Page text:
The E-book is available for complimentary downloading with registration at the following E2open web link. Later this month, we will also feature this E-book in the complimentary section of the Research Center associated with this site.
Disclosure: E2open, Inc. is both a Named Sponsor of Supply Chain Matters and a client of the Ferrari Consulting and Research Group.
The World Health Organization (WHO) has declared the ongoing outbreak of the deadly Ebola virus in West Africa to be a Public Health Emergency of International Concern (PHEIC) and humanitarian organizations such as Doctors Without Borders continue to work on the front lines to control the outbreak. The consequences of further international spread of the virus coupled with fears of wider-scale contagion have created a call for coordinated global public health actions to stop and reverse the outbreak.
Other concerns should be the short or longer impacts to industry and global supply chains if the current outbreak cannot be adequately controlled. Within close proximity to the current effected region within West Africa is the country of Cote d’Ivoire, which is a major supply source for cocoa. Countries within the West Africa coastal and interior regions also produce supplies of palm oil, iron ore and other commodity materials.
Beyond local sourcing are the broader implications to global transportation and logistics networks if the current outbreak spreads to other countries and spawns additional travel and cross-border restrictions. In short, industry supply chain and sales and operations planning teams definitely need to monitor the current Ebola outbreak and have some form of scenario and backup plans identified.
This posting serves to alert our Supply Chain Matters readers who subscribe to Accenture Academy training and webinars that this author will overview the current Ebola crisis from an industry and infrastructure supply chain perspective and provide expert perspective on the areas to watch along with considerations for building risk contingency scenarios. Accenture Academy is launching a new series termed Trend Talks, which are more compact and two-way interactive webinars that address and provide collective discussion on important, rapidly developing trends among industry supply chains.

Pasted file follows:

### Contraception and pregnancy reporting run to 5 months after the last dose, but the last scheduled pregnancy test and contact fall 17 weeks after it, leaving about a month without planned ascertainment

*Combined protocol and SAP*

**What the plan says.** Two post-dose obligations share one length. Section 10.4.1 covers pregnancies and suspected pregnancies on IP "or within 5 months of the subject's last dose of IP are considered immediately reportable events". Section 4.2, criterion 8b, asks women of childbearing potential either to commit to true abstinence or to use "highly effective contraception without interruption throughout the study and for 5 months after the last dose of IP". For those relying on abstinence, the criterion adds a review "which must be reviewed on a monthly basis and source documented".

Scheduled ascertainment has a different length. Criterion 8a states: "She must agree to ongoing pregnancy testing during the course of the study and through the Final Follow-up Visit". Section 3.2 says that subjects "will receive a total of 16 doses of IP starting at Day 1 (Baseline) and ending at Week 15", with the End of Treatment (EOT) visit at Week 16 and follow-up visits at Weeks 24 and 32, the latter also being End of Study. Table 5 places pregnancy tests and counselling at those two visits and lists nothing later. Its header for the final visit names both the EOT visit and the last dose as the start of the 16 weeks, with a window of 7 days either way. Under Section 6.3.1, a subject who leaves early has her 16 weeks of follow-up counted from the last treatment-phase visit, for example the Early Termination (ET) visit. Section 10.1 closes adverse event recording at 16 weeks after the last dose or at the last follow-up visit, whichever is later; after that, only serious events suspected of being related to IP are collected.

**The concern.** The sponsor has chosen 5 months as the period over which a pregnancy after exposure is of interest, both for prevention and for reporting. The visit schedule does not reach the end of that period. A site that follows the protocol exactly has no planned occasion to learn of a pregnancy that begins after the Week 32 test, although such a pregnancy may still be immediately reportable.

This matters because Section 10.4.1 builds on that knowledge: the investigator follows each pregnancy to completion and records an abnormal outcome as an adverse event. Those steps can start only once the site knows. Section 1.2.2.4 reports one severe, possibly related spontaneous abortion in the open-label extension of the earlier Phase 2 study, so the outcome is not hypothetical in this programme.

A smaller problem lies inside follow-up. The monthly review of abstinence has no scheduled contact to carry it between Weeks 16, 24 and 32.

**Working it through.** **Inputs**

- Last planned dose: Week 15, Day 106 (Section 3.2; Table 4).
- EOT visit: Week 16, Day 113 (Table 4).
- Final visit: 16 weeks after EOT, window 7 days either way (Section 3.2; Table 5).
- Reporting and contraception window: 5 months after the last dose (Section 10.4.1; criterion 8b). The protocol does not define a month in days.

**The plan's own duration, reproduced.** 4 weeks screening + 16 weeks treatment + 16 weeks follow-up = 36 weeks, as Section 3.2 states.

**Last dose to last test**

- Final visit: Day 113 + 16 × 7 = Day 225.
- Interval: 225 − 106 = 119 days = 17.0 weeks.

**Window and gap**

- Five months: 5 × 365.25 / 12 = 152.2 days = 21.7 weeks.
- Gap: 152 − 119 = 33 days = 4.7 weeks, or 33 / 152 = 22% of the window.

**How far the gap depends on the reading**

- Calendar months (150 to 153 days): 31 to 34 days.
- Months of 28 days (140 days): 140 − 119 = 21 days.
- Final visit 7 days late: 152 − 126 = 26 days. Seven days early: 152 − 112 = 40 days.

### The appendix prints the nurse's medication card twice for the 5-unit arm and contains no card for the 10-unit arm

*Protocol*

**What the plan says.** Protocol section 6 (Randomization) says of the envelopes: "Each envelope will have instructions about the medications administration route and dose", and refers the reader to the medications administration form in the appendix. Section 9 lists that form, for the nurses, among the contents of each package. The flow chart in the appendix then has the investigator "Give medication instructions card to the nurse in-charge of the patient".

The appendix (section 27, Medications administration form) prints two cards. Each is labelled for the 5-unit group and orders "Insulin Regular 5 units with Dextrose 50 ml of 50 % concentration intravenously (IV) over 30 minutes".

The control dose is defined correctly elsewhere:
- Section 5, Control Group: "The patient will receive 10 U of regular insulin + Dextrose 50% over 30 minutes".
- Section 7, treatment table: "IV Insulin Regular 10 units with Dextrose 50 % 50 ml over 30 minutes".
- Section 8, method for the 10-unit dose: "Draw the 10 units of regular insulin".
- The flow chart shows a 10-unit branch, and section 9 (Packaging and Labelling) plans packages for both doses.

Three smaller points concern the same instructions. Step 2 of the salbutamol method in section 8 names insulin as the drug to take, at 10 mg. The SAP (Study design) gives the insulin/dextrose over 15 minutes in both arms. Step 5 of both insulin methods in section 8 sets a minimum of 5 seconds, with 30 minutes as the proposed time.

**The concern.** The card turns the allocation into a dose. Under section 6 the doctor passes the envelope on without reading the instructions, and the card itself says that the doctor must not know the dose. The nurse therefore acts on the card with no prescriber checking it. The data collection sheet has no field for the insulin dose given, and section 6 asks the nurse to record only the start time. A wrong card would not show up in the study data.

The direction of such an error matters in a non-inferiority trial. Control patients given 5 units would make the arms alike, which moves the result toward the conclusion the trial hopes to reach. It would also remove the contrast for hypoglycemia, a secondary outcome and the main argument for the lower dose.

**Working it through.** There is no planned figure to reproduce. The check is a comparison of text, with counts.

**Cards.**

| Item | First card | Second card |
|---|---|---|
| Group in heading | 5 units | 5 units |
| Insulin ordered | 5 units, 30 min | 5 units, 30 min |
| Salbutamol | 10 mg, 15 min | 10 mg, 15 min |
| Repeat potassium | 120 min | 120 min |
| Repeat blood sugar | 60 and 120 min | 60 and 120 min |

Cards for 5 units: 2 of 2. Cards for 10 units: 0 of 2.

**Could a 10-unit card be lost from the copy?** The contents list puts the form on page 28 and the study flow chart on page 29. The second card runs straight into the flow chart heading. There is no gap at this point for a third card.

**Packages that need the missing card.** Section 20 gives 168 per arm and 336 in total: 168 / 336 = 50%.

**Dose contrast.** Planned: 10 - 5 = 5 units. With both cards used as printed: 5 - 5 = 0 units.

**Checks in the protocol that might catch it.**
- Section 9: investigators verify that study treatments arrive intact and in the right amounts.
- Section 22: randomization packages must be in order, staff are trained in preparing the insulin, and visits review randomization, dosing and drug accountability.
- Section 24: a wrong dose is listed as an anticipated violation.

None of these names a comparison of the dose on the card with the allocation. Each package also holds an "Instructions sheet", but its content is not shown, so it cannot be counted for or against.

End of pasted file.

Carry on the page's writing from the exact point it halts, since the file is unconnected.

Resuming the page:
I am pleased and looking forward to delivering this inaugural Trend Talk webinar addressing this timely and rather concerning global topic. The session is scheduled for Wednesday, December 10th at 10am Eastern time with participation available only to Accenture Academy members. Readers can utilize this Accenture Academy web link for login and registration.
If our readers have had the occasion to travel to Boston, you might have experienced the public transit subway system which is referred to as the “T”. Typical to the historic nature of the city, its subway system dates back to the late 1800’s. Today, its subway lines are denoted by colors, namely the Red, Green, Orange and Silver lines.
Last week, another very important milestone took place.
The Massachusetts Department of Transportation awarded a contract to China’s state-owned CNR Corp. for the replacement and delivery of 284 modern subway cars. The important headline for this development was the awarded contract cost, namely $567 million, is a rather compelling sum for this amount of modern equipment.
It its reporting, Bloomberg News echoed that this was the first deal of this kind for a Chinese company in the U.S.: “The deal breaks new ground for Chinese train makers whose overseas push, backed by Premier Li Keqiang, has been mostly limited to developing markets.” According to CNR officials, this deal eventually places CNR equipment in all of the world’s six continents.